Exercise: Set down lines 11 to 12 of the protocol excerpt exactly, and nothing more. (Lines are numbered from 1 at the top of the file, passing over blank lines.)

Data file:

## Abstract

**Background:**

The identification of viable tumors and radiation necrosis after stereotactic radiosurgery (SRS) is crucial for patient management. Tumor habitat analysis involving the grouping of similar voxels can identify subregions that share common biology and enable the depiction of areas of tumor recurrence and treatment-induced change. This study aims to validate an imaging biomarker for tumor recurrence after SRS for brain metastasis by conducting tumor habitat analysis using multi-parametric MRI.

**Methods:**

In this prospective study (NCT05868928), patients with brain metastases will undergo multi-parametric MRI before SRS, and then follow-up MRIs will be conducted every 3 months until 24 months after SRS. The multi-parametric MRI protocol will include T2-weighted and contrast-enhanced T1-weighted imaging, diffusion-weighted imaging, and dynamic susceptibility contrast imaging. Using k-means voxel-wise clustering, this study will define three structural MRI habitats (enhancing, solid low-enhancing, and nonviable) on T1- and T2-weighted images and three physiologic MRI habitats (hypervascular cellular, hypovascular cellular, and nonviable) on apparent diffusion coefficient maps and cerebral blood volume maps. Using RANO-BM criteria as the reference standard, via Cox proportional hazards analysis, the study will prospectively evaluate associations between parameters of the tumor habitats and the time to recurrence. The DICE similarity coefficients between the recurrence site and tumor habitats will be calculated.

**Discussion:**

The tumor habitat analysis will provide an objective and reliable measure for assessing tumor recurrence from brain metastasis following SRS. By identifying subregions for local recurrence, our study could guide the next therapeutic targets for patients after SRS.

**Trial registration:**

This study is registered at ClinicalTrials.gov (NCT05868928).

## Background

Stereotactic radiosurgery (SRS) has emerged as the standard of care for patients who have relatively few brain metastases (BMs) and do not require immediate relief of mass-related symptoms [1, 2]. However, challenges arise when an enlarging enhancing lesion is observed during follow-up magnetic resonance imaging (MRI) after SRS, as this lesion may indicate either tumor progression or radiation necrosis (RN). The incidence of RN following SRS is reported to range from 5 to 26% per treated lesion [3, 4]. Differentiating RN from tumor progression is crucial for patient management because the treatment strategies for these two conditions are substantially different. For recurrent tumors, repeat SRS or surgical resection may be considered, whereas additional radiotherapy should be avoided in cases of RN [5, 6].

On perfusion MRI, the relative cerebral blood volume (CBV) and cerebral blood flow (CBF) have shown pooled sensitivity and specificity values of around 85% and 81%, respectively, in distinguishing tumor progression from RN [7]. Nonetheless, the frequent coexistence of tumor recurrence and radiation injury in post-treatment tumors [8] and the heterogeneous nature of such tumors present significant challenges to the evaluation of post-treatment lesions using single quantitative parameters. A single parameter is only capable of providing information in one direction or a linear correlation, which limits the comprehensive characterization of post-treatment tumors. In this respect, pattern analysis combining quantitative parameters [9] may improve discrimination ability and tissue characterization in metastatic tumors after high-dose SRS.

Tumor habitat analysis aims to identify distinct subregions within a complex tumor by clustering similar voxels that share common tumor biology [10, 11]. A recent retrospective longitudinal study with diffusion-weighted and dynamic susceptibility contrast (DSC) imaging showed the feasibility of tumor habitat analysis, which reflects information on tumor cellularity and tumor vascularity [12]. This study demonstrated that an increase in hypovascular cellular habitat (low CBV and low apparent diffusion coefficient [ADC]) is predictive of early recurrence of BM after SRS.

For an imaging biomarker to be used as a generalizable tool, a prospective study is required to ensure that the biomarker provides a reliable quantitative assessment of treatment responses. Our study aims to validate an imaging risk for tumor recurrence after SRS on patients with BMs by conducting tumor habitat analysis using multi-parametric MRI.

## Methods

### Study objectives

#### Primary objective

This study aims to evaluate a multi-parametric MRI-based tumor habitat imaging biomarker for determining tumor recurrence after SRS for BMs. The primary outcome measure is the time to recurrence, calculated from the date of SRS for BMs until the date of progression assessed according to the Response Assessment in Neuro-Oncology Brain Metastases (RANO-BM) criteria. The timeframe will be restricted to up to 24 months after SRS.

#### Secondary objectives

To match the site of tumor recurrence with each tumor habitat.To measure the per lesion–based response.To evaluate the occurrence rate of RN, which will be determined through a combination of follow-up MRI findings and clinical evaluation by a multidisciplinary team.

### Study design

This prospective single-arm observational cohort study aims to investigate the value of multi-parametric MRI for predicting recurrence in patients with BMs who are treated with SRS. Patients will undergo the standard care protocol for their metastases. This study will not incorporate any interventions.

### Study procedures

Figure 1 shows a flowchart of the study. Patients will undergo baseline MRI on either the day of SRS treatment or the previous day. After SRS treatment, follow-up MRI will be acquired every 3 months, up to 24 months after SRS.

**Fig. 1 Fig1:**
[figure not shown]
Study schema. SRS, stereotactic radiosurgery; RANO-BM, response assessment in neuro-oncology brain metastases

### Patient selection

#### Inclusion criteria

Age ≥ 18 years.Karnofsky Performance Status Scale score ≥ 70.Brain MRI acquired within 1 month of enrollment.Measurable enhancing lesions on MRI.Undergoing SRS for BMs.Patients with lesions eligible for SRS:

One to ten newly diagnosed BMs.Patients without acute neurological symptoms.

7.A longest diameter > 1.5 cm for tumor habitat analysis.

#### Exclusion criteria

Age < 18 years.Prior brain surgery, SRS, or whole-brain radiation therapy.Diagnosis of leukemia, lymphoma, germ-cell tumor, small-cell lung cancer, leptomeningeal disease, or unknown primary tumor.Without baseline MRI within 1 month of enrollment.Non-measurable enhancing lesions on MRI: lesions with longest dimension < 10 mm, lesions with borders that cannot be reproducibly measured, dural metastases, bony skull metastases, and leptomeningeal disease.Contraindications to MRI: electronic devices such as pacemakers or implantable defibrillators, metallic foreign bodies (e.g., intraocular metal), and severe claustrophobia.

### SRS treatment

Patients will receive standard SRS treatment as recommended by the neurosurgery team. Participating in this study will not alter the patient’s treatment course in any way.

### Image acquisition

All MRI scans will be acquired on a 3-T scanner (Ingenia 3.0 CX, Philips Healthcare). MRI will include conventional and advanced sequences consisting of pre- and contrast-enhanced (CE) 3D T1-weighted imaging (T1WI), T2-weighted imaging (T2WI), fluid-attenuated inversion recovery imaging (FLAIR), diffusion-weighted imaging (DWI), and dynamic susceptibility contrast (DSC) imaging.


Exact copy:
Stereotactic radiosurgery (SRS) has emerged as the standard of care for patients who have relatively few brain metastases (BMs) and do not require immediate relief of mass-related symptoms [1, 2]. However, challenges arise when an enlarging enhancing lesion is observed during follow-up magnetic resonance imaging (MRI) after SRS, as this lesion may indicate either tumor progression or radiation necrosis (RN). The incidence of RN following SRS is reported to range from 5 to 26% per treated lesion [3, 4]. Differentiating RN from tumor progression is crucial for patient management because the treatment strategies for these two conditions are substantially different. For recurrent tumors, repeat SRS or surgical resection may be considered, whereas additional radiotherapy should be avoided in cases of RN [5, 6].

On perfusion MRI, the relative cerebral blood volume (CBV) and cerebral blood flow (CBF) have shown pooled sensitivity and specificity values of around 85% and 81%, respectively, in distinguishing tumor progression from RN [7]. Nonetheless, the frequent coexistence of tumor recurrence and radiation injury in post-treatment tumors [8] and the heterogeneous nature of such tumors present significant challenges to the evaluation of post-treatment lesions using single quantitative parameters. A single parameter is only capable of providing information in one direction or a linear correlation, which limits the comprehensive characterization of post-treatment tumors. In this respect, pattern analysis combining quantitative parameters [9] may improve discrimination ability and tissue characterization in metastatic tumors after high-dose SRS.